genomics
Professor Sue Hill, NHS England Senior Responsible Officer for Genomics, said: “It is a very exciting time in the UK for genomics at the moment - we are now starting to see the early findings from the 100,000 Genomes Project and learning how we can use, adapt and introduce whole genome sequencing (WGS) into clinical care in the UK."

The government has launched an inquiry into genomics and genome-editing

[London, UK] The Science and Technology Committee has set up an inquiry into genomics and genome-editing as written statements have to be submitted by January 2017.

The Committee has to address the impact of genomics on wildlife and ecosystems, plants, animals and human health and see whether the current regulatory system is consistent in meeting the necessary requirements of approval processes; Genomics England’s 100,000 sequenced genomes initiative, ethical and safety concerns, investment appropriation and the Industrial Strategy initiative.

In an interview with BJ-HC, Professor Sue Hill, NHS England Senior Responsible Officer for Genomics, talked about the current state of genomics in the UK.

“It is a very exciting time in the UK for genomics at the moment - we are now starting to see the early findings from the 100,000 Genomes Project and learning how we can use, adapt and introduce whole genome sequencing (WGS) into clinical care in the UK.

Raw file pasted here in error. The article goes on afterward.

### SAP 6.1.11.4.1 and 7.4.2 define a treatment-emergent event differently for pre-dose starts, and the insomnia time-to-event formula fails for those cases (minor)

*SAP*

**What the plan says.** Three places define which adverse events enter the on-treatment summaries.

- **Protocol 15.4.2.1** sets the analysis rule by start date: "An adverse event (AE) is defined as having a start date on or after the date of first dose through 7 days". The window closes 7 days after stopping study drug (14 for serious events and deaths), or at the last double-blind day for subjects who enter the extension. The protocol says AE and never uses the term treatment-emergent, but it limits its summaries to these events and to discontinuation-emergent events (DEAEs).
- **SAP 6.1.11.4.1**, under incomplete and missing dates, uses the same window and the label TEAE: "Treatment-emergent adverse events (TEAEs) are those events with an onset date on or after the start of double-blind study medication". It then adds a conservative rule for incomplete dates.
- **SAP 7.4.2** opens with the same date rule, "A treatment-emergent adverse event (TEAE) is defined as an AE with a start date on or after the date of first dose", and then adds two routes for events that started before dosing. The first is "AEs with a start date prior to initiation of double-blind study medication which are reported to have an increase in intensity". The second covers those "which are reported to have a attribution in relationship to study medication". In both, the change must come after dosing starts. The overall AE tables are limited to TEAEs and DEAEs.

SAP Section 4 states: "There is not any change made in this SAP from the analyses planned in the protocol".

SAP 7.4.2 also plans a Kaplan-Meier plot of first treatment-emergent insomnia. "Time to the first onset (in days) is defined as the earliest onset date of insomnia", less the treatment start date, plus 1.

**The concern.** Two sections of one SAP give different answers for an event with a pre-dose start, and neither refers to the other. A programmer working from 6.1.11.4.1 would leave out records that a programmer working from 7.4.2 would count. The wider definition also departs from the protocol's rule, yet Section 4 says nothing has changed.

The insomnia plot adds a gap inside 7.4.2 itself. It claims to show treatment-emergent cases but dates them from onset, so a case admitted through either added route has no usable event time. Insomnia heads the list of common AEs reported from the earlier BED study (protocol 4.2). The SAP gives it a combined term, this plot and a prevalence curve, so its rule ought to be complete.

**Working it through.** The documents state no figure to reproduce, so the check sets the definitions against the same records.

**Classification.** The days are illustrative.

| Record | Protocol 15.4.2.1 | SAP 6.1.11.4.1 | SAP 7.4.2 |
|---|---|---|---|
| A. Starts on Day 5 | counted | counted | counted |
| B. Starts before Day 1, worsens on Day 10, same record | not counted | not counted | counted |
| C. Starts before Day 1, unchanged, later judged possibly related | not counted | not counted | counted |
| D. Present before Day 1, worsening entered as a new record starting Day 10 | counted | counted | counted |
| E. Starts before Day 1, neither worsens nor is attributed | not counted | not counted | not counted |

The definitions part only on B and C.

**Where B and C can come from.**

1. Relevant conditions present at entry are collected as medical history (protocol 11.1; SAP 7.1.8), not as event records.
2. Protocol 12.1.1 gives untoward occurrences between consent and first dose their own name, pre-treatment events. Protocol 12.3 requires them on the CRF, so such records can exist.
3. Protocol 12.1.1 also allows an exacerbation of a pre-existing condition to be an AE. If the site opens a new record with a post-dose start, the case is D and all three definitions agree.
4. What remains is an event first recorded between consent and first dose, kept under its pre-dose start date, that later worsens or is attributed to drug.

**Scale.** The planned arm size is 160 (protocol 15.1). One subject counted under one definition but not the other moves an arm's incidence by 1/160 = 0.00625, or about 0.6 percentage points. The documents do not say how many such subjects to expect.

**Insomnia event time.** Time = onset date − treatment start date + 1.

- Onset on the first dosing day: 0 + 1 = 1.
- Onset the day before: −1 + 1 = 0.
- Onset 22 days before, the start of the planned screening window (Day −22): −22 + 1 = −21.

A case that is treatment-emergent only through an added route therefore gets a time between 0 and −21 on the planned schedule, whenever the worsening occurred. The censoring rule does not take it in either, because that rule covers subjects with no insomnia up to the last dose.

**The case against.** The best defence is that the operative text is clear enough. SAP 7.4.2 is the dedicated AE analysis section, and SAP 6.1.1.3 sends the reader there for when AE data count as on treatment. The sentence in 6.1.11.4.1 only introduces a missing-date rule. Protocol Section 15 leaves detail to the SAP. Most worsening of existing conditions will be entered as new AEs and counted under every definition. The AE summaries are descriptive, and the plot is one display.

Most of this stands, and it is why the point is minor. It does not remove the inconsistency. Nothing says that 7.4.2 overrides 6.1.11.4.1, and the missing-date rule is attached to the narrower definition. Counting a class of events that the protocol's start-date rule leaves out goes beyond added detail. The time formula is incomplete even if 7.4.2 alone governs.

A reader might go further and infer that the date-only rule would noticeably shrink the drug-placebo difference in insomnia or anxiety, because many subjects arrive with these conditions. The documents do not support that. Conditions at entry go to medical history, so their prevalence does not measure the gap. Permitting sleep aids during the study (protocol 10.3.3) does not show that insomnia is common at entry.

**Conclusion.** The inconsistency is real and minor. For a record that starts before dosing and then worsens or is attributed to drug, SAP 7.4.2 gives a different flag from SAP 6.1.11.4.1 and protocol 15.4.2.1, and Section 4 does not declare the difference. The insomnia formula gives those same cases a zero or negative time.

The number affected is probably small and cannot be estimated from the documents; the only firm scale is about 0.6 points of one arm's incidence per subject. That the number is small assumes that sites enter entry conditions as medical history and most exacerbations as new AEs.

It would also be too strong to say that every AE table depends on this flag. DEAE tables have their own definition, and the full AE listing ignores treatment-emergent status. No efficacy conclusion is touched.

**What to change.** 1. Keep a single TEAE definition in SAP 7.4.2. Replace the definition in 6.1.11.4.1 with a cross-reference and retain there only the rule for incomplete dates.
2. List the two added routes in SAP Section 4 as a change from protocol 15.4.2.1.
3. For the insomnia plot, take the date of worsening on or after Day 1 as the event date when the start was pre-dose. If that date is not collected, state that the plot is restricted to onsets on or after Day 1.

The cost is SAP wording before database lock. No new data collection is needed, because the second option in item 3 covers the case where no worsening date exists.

“It’s clear from international conversations that this is an area where the UK is leading the world in so many respects. Scientists and clinicians are now devising, developing and testing new approaches to, for example tumour tissue sample handling, preparation and assessment methodology – setting global standards for tumour DNA extraction, whole genome sequencing and its analysis,” she said.

New sequencing centre in Cambridge

Last month a new sequencing centre was opened at the Wellcome Genome Campus in Cambridge, where the 100,000 Genomes Project is currently being developed.

The initiative represents one of the largest projects of its kind in the world as patients are set to benefit from the design of personalised treatments.

“NHS patients will be the first to benefit from discoveries made from this project.  The 100,000 Genomes Project Genome Sequencing Centre has already enabled us to feedback results to participants with rare diseases who had not achieved a diagnosis through routine healthcare,” said Mark Caulfield, Chief Scientist for Genomics England, in a statement.

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